VABENE is a traffic management system to support the emergency services at major events and during disasters. The data can be used to create real-time images of traffic conditions, among other things.
With this double-deck train model made from carbon-fibre-reinforced composite, DLR researchers measure, among other things, the noise emitted by a high-speed train.
In the Next Generation Train (NGT) project, DLR personnel from nine research institutes are investigating the general conditions for the high-speed trains of the future. This includes, in particular, scientific questions relating to high-speed rail transport in the fields of aerodynamics, structural dynamics, the dynamics of vehicle movement, propulsion, energy management, materials science and lightweight construction. The goal is the development of high-speed trains suitable for type approval and with greatly reduced specific energy requirements as well as improved passenger comfort and noise characteristics.
In RailSiTe®, the railway technology laboratory, DLR develops new technologies for complete rail systems.
With the increasing provision of traffic information through modern information and communication technologies such as PDAs, smartphones, mobile phones and the Internet, individual transport users will in future be able to travel more flexibly, more rapidly and more comfortably in their chosen mode of transport.
The DLR Dynamic Drive Simulator delivers a realistic driving experience. This means that unusual or dangerous situations can be examined with or without driver assistance.
Traffic Tower is the virtual traffic management centre for the DLR control centre. Whether monitoring traffic during major events or evaluating traffic control algorithms, Traffic Tower supports DLR research through its simulation of road traffic and traffic control systems.
With seven test vehicles, the EU project demonstrated HAVEit solutions for highly automated driving.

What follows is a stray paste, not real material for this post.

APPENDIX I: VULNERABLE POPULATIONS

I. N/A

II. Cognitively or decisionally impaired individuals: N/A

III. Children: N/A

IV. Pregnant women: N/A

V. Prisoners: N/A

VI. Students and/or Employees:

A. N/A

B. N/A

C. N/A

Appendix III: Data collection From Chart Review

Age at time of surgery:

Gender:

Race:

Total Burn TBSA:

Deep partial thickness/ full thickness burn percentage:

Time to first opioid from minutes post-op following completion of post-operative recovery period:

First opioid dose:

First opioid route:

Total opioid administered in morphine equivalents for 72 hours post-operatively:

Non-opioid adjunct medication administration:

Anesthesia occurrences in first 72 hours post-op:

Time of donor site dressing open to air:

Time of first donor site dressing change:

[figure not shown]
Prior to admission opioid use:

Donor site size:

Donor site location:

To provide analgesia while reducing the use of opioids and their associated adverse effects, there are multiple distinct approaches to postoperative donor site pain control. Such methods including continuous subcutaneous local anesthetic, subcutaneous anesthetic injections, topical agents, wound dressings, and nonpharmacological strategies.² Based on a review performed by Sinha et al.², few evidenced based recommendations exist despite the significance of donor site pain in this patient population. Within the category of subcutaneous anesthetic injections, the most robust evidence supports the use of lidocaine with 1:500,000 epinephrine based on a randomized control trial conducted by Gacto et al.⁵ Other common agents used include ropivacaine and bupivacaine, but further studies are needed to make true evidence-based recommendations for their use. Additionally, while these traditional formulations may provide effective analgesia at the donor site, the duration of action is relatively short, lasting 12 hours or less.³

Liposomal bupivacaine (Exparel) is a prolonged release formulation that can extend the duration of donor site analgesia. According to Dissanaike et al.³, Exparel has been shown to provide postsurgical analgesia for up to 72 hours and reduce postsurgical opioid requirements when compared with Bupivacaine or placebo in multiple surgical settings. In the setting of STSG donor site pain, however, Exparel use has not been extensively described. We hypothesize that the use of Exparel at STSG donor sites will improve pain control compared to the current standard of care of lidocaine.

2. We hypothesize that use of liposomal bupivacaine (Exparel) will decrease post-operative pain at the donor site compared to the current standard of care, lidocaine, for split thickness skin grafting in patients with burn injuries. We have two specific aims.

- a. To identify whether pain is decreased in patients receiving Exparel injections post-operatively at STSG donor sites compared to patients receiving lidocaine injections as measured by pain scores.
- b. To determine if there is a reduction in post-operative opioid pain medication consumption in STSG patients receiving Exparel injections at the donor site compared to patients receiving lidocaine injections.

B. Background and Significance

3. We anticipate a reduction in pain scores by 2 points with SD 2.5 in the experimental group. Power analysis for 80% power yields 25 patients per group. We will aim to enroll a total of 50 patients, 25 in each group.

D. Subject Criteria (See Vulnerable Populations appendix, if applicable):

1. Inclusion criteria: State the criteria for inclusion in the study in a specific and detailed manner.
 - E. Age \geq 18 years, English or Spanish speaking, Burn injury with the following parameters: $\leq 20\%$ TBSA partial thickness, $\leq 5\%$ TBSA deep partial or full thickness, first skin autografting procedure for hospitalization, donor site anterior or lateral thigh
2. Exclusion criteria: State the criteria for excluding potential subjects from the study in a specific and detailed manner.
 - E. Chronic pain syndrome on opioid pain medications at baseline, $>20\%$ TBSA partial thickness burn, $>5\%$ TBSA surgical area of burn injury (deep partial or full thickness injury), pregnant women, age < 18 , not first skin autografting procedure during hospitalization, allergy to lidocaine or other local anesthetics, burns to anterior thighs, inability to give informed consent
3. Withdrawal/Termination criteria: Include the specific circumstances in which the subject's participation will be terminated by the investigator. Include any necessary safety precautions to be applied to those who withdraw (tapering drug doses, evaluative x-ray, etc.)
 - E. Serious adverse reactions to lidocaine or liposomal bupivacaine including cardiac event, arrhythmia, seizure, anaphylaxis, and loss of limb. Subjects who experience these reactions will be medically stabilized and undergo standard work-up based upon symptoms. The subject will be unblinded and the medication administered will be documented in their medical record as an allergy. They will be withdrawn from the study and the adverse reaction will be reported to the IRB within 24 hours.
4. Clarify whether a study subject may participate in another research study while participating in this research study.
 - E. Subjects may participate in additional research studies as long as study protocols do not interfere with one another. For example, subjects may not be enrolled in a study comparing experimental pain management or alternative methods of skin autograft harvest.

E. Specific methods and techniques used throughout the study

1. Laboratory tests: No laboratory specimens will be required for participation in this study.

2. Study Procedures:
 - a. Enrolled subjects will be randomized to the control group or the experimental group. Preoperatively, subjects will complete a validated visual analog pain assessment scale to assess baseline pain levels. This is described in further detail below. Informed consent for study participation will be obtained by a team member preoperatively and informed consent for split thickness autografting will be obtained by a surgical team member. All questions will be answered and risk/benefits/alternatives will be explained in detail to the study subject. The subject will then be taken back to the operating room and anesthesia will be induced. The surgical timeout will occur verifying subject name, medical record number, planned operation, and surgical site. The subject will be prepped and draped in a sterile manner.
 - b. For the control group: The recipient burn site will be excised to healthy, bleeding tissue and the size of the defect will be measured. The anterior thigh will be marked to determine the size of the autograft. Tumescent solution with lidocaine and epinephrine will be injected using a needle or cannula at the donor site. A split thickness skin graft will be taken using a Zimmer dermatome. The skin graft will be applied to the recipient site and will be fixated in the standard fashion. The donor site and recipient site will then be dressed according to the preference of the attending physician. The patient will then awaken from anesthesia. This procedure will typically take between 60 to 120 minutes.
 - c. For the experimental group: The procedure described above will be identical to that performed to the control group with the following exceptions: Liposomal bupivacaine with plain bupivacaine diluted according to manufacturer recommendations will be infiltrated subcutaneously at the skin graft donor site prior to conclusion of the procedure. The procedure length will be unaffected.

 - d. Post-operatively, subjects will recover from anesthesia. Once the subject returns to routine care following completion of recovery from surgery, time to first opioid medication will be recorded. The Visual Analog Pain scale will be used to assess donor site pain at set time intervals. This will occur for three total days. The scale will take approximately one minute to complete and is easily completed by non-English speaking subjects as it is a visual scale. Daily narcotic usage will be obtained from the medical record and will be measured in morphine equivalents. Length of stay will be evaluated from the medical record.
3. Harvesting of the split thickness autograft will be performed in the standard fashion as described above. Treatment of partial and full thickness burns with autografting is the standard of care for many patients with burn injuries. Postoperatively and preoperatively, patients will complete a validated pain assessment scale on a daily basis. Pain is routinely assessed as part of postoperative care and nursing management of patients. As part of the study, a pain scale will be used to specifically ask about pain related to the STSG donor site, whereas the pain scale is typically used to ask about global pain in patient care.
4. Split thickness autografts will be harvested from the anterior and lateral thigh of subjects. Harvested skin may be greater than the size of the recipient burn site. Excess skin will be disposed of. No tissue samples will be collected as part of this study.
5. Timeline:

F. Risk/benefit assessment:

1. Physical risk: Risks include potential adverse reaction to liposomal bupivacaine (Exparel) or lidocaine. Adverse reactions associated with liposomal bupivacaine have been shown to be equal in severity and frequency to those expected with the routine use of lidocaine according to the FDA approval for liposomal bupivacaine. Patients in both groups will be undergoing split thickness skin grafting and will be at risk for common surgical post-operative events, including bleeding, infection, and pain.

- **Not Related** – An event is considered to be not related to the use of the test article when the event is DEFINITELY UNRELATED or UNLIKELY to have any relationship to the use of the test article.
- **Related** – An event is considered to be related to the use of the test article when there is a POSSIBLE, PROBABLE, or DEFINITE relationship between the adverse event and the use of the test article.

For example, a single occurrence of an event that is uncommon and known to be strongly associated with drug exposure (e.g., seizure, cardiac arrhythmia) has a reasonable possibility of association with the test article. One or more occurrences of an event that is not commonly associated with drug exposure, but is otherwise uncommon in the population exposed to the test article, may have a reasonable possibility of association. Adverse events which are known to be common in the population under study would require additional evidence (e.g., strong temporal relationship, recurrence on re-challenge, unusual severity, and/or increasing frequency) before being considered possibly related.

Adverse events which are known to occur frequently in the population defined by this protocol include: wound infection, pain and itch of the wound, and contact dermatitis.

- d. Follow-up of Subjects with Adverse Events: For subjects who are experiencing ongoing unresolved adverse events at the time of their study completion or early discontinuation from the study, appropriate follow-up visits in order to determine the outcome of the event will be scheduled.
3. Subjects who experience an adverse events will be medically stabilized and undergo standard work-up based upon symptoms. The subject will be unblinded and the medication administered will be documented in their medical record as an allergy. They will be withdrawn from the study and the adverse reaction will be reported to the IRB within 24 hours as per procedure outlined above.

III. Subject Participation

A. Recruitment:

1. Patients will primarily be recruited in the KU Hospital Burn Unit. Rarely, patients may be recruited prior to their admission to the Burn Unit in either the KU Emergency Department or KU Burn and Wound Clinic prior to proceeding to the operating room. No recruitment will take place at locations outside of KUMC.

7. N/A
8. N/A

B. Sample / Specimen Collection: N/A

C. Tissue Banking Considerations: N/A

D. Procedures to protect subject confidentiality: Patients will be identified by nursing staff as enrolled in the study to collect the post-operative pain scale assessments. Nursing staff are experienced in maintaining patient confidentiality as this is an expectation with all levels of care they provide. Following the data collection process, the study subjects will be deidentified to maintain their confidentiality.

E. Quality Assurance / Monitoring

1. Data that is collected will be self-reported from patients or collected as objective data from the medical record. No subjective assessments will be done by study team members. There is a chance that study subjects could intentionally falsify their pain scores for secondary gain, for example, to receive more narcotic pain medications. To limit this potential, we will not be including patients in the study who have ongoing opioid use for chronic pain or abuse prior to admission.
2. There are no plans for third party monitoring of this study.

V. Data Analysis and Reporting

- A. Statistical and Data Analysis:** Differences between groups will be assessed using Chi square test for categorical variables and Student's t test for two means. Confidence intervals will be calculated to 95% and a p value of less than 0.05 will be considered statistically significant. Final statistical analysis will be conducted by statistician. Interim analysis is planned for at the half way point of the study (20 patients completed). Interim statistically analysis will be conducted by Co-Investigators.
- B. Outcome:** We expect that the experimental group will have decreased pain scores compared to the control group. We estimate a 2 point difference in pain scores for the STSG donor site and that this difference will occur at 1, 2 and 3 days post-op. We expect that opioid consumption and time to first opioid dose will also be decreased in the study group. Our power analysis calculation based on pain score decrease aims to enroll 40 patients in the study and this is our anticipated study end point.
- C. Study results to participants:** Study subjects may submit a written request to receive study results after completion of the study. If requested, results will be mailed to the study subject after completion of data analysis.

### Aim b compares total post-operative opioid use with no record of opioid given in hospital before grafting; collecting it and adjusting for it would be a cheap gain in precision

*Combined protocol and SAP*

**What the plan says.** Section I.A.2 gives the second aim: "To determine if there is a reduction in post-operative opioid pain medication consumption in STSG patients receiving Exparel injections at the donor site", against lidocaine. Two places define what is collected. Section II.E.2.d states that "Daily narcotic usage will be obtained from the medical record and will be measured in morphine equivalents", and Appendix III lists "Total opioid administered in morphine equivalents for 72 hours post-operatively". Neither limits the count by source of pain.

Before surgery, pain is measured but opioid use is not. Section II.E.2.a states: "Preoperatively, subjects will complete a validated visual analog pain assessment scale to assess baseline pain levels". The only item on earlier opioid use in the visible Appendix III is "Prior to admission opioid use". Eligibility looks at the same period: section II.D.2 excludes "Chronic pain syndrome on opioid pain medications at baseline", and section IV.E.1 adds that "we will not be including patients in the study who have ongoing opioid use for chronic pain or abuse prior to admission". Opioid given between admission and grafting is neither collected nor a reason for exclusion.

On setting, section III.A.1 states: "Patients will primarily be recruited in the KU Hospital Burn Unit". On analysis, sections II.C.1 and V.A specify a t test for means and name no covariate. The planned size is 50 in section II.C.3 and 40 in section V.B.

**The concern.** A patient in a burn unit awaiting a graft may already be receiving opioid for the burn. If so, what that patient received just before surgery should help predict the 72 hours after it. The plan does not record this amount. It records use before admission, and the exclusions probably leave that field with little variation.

Equipped with sensors and an electronic steering system, steer-by-wire, the FASCar II is used to test innovative driver assistance and automation systems.
In a driving demonstration, the DLR Institute of Transportation Systems, an autonomous vehicle was able take advantage of traffic information, from traffic lights to speed adjustment.
The trains of the future need to be efficient, safe and cost-effective. To this end, DLR combines skills in, among other things, aerodynamics, lightweight construction, energy management and communications.Using wind tunnel models (coloured silver in the illustration), crosswind stability and possibilities for drag optimisation are investigated. A draft design has been prepared (light lattice structure) for the topological optimisation of the train structure, from which conclusions about the main load paths in the carriage body can be drawn. This gives important information for the selection of the manufacturing and assembly technologies to be used for the Next Generation Train.
The traffic noises played back were recorded in residential areas under realistic conditions.
The transport sector is a cornerstone of Germany's industrialised economy. It satisfies individual mobility needs, provides employment and makes up a significant share of the net economic added value. On the other hand, transport has some adverse effects.
How can rail transport be made safer, more efficient and environmentally friendly? How must the trains of tomorrow be designed? Rail transport researchers at the German Aerospace Center (DLR) are addressing these questions. In the 'Next Generation Train' (NGT) project, researchers from nine DLR institutes are using an interdisciplinary approach to tackle the key questions of how the trains the future can be made fast, safe, comfortable and environment-friendly.